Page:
Is It Smart to Trust Meta, Google or ByteDance?

The creator economy is controlled by a handful of very powerful companies. What can you do about it? Here are a few steps you can take.

If I were a successful Youtube or TikTok creator right now, I’d be nervous.

Successful creators have built big audiences and incomes on these services, which is great. It takes a lot of creativity and persistence to succeed in these channels. When people love what you do, the rewards should follow.

The Information recently declared that a “chill” is falling on the creator economy.  As the overall economy slows down or shrinks, and advertisers get stingier, and tech stocks dip, the financial dynamics of getting paid as a Youtube or TikTok star are going to change too.

That’s normal. It’s a cycle, and they happen. Smart, creative people adjust.

But there’s something unusual about the creator economy right now. Something that puts individual creators at high risk, disempowers them and keeps them in the dark.

The creator economy is controlled by a small handful of very powerful companies. Google, ByteDance and Meta call the shots. They decide what and how content gets monetized, and they don’t feel obligated to explain the details. They built the audience, and they don’t feel obligated to share anything with creators about who they are.

They’re gatekeepers.

The original creators of the World Wide Web wanted to remove gatekeepers. They believed in giving people tools to do their own thing and cut out the middleman. Web 1.0 was about email and websites, mostly, and if you had a website or an email subscription list, you owned it.

Web 2.0 changed that. Intermediaries like Facebook and Google came along. In exchange for a much bigger audience and more powerful tools, the individual creator or organization gave up some control. It seemed like a fair trade, especially at first.

But over time, it’s not so clear. It’s one thing to have gatekeepers. It’s another to have unreliable gatekeepers.

Capricious gatekeepers.

In the early days of Web 2.0, I built a big audience on Facebook for my company. At that time, Facebook really wanted companies like ours. The deal was that companies should use Facebook to build an organic audience. Good content would draw more people to Facebook, and they could monetize that extra traffic with ads. Everybody wins.

So we built an extremely active audience of over 100,000 people. Our posts routinely got hundreds or even thousands of comments and shares. We were a poster child for companies using Facebook right.

But one day, we (and everybody else) got a message with some “exciting news.” From now on, instead of our posts going into the feeds of the people who’d signed up to get our posts, our posts would go to “select” people who’d signed up.

Select? And it would be Facebook that would be doing the selecting. In the end, they “selected” to put our posts in the feeds of about 5% of the people who’d signed up to hear from us.

But the good news was that we could pay Facebook to reach the rest. Or at least some of the rest. Sometimes. They wouldn’t say.

It turned out that the advertiser that was going to monetize the traffic we had created for Facebook was us.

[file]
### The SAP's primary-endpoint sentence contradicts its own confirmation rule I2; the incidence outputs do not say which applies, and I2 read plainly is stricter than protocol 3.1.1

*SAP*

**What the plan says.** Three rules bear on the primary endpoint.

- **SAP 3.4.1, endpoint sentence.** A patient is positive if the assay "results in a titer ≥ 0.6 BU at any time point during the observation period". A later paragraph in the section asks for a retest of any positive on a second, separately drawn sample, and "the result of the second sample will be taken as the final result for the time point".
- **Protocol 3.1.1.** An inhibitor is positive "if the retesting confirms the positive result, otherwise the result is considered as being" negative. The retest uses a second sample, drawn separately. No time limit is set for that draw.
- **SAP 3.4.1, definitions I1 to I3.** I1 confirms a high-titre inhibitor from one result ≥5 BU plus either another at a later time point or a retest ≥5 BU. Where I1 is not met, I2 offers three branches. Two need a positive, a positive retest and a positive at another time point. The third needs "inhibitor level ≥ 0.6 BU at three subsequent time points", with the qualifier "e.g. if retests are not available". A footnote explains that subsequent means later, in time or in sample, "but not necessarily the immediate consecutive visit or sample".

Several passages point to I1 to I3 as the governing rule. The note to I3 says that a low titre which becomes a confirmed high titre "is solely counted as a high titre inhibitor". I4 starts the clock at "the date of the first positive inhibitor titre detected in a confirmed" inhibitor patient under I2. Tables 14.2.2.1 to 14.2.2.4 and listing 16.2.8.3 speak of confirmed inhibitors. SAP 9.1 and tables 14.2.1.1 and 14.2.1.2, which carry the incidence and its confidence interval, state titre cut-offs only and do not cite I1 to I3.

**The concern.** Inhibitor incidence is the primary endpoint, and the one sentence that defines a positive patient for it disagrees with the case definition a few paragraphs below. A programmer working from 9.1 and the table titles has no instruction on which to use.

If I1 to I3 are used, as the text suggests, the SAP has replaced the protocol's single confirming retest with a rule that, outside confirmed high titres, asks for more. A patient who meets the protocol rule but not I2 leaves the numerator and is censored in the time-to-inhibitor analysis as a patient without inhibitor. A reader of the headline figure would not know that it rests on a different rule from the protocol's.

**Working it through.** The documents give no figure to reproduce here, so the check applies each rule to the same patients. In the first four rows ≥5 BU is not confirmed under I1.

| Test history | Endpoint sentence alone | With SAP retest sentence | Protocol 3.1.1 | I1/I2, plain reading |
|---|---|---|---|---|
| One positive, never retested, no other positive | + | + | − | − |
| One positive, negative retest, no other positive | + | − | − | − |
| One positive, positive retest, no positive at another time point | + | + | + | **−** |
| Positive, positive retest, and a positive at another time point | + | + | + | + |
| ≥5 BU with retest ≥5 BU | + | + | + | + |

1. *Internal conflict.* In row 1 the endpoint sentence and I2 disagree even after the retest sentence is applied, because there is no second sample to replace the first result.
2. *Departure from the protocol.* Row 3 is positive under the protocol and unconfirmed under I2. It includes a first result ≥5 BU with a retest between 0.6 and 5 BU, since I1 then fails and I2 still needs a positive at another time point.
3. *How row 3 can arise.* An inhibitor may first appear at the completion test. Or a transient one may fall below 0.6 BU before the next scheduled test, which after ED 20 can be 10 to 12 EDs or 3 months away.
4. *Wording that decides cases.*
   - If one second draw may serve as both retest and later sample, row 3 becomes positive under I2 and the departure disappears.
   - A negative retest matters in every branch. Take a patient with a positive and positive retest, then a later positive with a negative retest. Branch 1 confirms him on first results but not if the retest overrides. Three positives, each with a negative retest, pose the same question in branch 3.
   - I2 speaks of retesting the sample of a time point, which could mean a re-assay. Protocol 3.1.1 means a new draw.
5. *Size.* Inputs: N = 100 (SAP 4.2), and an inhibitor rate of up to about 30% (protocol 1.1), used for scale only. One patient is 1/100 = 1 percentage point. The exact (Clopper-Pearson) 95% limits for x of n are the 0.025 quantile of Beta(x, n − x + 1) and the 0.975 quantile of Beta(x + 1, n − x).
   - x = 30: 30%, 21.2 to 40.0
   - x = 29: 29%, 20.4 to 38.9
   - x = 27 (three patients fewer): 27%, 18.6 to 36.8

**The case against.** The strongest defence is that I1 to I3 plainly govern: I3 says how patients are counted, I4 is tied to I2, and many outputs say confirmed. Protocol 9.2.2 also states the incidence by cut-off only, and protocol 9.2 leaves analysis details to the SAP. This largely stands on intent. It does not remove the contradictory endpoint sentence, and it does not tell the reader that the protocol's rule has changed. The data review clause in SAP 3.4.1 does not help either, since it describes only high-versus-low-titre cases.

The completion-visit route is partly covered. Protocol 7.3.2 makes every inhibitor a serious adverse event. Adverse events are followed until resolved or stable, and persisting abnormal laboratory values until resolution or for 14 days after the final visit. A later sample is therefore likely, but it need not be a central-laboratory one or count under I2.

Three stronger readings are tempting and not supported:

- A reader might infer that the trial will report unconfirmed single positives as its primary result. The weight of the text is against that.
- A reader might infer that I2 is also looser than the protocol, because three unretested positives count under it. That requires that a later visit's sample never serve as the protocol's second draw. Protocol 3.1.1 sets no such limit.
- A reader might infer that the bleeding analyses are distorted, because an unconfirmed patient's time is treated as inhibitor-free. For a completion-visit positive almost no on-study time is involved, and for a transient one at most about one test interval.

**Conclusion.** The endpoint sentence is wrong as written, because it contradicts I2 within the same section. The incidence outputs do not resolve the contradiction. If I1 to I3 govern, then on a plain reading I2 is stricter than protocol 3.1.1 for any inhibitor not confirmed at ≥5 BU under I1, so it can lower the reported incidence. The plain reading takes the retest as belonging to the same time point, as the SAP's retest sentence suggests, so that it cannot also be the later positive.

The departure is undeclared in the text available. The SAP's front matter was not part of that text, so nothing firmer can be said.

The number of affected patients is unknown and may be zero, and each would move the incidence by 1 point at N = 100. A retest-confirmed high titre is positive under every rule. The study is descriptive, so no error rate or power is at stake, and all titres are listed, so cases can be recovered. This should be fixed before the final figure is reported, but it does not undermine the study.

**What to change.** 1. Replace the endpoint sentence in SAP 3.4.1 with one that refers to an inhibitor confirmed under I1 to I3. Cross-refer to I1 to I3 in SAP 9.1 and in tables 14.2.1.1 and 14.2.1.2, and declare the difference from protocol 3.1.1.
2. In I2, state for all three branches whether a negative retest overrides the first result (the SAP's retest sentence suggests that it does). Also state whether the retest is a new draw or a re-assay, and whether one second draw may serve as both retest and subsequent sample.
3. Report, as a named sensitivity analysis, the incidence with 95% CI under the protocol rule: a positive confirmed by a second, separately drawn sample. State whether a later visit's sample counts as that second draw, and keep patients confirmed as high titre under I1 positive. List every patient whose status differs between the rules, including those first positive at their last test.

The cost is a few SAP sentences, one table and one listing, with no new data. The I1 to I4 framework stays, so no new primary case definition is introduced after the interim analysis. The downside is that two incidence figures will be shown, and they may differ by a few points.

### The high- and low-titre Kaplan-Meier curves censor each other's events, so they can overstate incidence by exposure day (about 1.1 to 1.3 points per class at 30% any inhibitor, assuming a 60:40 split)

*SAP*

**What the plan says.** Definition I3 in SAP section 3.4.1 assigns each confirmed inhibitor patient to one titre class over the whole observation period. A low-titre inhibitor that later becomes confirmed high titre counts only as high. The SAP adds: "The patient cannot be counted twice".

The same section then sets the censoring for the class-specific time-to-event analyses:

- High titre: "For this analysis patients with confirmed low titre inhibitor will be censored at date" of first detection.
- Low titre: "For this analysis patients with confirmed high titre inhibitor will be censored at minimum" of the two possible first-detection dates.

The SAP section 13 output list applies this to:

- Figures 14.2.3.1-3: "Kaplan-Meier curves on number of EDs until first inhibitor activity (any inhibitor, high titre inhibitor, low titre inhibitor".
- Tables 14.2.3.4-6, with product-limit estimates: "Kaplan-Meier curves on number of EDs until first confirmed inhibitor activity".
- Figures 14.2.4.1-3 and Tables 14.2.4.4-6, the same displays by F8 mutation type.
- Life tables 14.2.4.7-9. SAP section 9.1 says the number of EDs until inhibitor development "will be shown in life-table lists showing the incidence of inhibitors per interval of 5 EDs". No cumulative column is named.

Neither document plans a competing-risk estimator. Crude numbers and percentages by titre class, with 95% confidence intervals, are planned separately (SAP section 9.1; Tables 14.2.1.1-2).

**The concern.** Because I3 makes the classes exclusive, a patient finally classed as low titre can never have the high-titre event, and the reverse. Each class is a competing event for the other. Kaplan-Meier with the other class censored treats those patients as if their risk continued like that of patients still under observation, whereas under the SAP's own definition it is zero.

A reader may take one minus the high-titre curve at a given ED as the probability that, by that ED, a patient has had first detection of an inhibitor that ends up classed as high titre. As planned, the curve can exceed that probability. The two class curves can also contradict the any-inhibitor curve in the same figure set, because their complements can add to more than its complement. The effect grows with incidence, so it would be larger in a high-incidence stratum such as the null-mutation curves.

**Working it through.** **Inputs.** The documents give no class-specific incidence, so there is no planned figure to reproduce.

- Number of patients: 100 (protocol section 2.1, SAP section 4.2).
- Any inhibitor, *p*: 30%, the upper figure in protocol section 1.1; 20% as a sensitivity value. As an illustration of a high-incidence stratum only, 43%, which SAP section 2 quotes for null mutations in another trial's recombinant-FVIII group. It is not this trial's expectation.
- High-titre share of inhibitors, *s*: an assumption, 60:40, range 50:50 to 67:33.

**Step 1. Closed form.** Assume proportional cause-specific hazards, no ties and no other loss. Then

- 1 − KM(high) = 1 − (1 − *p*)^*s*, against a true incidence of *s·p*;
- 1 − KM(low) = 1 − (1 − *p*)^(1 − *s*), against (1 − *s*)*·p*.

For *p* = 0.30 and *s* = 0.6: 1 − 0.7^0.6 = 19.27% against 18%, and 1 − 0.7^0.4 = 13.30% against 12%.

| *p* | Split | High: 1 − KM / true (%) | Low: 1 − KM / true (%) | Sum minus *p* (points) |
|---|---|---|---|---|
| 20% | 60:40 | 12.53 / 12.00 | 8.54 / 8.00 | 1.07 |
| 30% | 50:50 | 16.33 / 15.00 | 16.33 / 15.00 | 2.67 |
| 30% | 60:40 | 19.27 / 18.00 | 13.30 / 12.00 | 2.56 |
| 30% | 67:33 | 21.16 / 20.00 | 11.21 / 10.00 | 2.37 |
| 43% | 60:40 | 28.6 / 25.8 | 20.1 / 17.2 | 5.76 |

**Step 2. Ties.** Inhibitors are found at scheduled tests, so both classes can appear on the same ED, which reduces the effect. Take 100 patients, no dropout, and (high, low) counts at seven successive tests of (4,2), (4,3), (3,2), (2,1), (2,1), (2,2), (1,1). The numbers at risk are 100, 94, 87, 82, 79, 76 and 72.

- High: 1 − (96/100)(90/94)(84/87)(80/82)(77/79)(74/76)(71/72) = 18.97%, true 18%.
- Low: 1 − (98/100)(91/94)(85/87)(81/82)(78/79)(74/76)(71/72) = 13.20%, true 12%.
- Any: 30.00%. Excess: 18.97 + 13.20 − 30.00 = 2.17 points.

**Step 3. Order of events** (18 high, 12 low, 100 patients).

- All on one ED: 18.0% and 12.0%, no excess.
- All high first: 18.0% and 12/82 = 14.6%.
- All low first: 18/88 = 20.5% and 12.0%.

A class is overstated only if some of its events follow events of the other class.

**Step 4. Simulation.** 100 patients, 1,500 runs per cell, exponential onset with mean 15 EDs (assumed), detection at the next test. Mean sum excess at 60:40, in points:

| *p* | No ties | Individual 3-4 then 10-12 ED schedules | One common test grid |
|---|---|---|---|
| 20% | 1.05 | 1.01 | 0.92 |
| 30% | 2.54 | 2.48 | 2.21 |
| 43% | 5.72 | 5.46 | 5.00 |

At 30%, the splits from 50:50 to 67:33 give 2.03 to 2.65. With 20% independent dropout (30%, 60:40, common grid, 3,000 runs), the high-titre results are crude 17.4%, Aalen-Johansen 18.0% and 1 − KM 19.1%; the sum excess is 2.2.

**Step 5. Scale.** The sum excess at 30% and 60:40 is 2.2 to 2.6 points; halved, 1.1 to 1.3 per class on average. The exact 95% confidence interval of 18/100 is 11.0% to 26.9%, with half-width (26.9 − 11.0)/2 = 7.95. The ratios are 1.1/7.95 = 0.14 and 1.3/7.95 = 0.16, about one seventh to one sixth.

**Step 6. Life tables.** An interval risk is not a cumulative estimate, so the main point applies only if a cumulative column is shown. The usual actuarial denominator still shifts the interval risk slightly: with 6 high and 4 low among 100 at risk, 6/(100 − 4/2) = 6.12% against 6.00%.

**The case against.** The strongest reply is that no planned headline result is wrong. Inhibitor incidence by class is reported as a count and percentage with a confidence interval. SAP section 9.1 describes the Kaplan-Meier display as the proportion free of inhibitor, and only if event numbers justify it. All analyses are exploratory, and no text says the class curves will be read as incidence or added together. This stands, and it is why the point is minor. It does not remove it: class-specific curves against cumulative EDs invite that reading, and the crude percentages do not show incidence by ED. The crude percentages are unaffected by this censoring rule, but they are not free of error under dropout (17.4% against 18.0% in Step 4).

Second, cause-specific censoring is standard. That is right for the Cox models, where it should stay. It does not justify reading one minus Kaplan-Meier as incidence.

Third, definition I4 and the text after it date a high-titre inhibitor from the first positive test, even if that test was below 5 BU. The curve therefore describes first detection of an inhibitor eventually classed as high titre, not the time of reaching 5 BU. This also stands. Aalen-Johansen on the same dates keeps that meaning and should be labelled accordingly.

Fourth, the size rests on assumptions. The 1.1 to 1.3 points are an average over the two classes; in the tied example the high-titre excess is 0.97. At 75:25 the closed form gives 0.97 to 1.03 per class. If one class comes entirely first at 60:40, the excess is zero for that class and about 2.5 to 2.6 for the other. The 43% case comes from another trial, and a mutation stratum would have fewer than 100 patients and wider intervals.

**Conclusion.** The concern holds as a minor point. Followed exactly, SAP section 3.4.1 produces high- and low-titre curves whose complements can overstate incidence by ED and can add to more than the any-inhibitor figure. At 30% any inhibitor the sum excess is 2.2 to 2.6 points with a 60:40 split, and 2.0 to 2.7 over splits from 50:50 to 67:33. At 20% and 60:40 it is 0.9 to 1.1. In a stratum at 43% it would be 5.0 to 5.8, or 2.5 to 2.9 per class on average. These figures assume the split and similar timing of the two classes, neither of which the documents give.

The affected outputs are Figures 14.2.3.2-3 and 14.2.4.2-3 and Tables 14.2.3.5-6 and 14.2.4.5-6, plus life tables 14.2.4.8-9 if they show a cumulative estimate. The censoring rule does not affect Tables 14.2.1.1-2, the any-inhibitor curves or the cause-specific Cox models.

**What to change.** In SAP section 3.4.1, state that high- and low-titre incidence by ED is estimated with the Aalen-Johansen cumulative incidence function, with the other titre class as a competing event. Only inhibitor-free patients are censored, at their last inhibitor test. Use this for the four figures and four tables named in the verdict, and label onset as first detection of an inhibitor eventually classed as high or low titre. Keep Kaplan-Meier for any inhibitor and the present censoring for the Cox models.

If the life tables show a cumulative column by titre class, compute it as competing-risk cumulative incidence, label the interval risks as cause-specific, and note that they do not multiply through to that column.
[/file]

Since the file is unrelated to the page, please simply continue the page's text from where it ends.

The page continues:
Their game, their rules, right? Sure, but the value of Facebook collapsed for people like us. We were trying to create engaging content to build our audience and get new customers. Not long after, the value of Facebook went up dramatically for other kinds of advertisers, like the Russian government. They were trying to destabilize American democracy and create international chaos.

But what does that little story have to do with today? Simple. Nothing has changed, except that these gatekeepers have gotten much worse. They’re opaque and heavy-handed. They make decisions that affect creators all the time and offer no explanation at all. You may have generated major advertising dollars for them with your content, but you don’t even get to talk to a customer service drone when they demonetize or suspend you.

They’re capricious gatekeepers. Any overlap between their interests and yours is completely coincidental.

What can you do about it? I’m not suggesting you abandon these services.  You just need a hedge and a Plan B, because history suggests you might need them. Here are steps you can take to do that:

  • Start taking names. However you do it–with Patreon for example–make sure you’re collecting contact information on as much of your audience as you can. This is so you know who they are and know how to reach them on your own.
  • Create special content and charge for it. A small percentage of your audience will go for it, but that’s ok. If you’ve got a big audience, the money will add up. Quarterly memberships for special videos or other content that doesn’t appear on your main channels will appeal to your biggest fans. Little by little, you can reduce your reliance to monetization on those big channels.
  • Do live events. To make a big splash, do a live event. Make it hybrid so you can have an in-person audience and a paying online audience. Use a platform like Stellar and you can do all this in one place. And all the customer data is yours.

The last two or three years have been a boom time for the creator economy. Everyone’s nice during good times.

Maybe the capricious gatekeepers have been kind to you so far, and maybe they always will be. But then again, maybe not. Their track record doesn’t inspire confidence.

So while there’s still time, get ready! The worst-case scenario is you can fall back on all your new ways of connecting with and earning money from your fans. The best-case scenario is, you just have a lot more ways of connecting with and earning money from your fans!

Jim McCarthy

Founder - CEO

CEO and Co-founder Stellar and TEDxBroadway and author of Beyond the Back Row: The Breakthrough Potential of Digital Live Entertainment and Arts